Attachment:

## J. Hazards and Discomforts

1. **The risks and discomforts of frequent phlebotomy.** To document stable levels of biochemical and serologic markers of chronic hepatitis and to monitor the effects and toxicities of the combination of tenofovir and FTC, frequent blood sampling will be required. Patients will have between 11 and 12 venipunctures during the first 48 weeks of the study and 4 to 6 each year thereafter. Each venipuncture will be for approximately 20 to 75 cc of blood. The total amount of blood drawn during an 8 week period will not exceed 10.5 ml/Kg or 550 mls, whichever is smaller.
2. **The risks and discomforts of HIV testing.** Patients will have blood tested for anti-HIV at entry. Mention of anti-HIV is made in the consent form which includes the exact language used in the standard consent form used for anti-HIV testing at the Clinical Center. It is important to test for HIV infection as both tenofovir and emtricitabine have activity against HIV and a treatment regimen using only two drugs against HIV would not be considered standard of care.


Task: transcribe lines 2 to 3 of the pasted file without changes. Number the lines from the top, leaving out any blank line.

1. **The risks and discomforts of frequent phlebotomy.** To document stable levels of biochemical and serologic markers of chronic hepatitis and to monitor the effects and toxicities of the combination of tenofovir and FTC, frequent blood sampling will be required. Patients will have between 11 and 12 venipunctures during the first 48 weeks of the study and 4 to 6 each year thereafter. Each venipuncture will be for approximately 20 to 75 cc of blood. The total amount of blood drawn during an 8 week period will not exceed 10.5 ml/Kg or 550 mls, whichever is smaller.
2. **The risks and discomforts of HIV testing.** Patients will have blood tested for anti-HIV at entry. Mention of anti-HIV is made in the consent form which includes the exact language used in the standard consent form used for anti-HIV testing at the Clinical Center. It is important to test for HIV infection as both tenofovir and emtricitabine have activity against HIV and a treatment regimen using only two drugs against HIV would not be considered standard of care.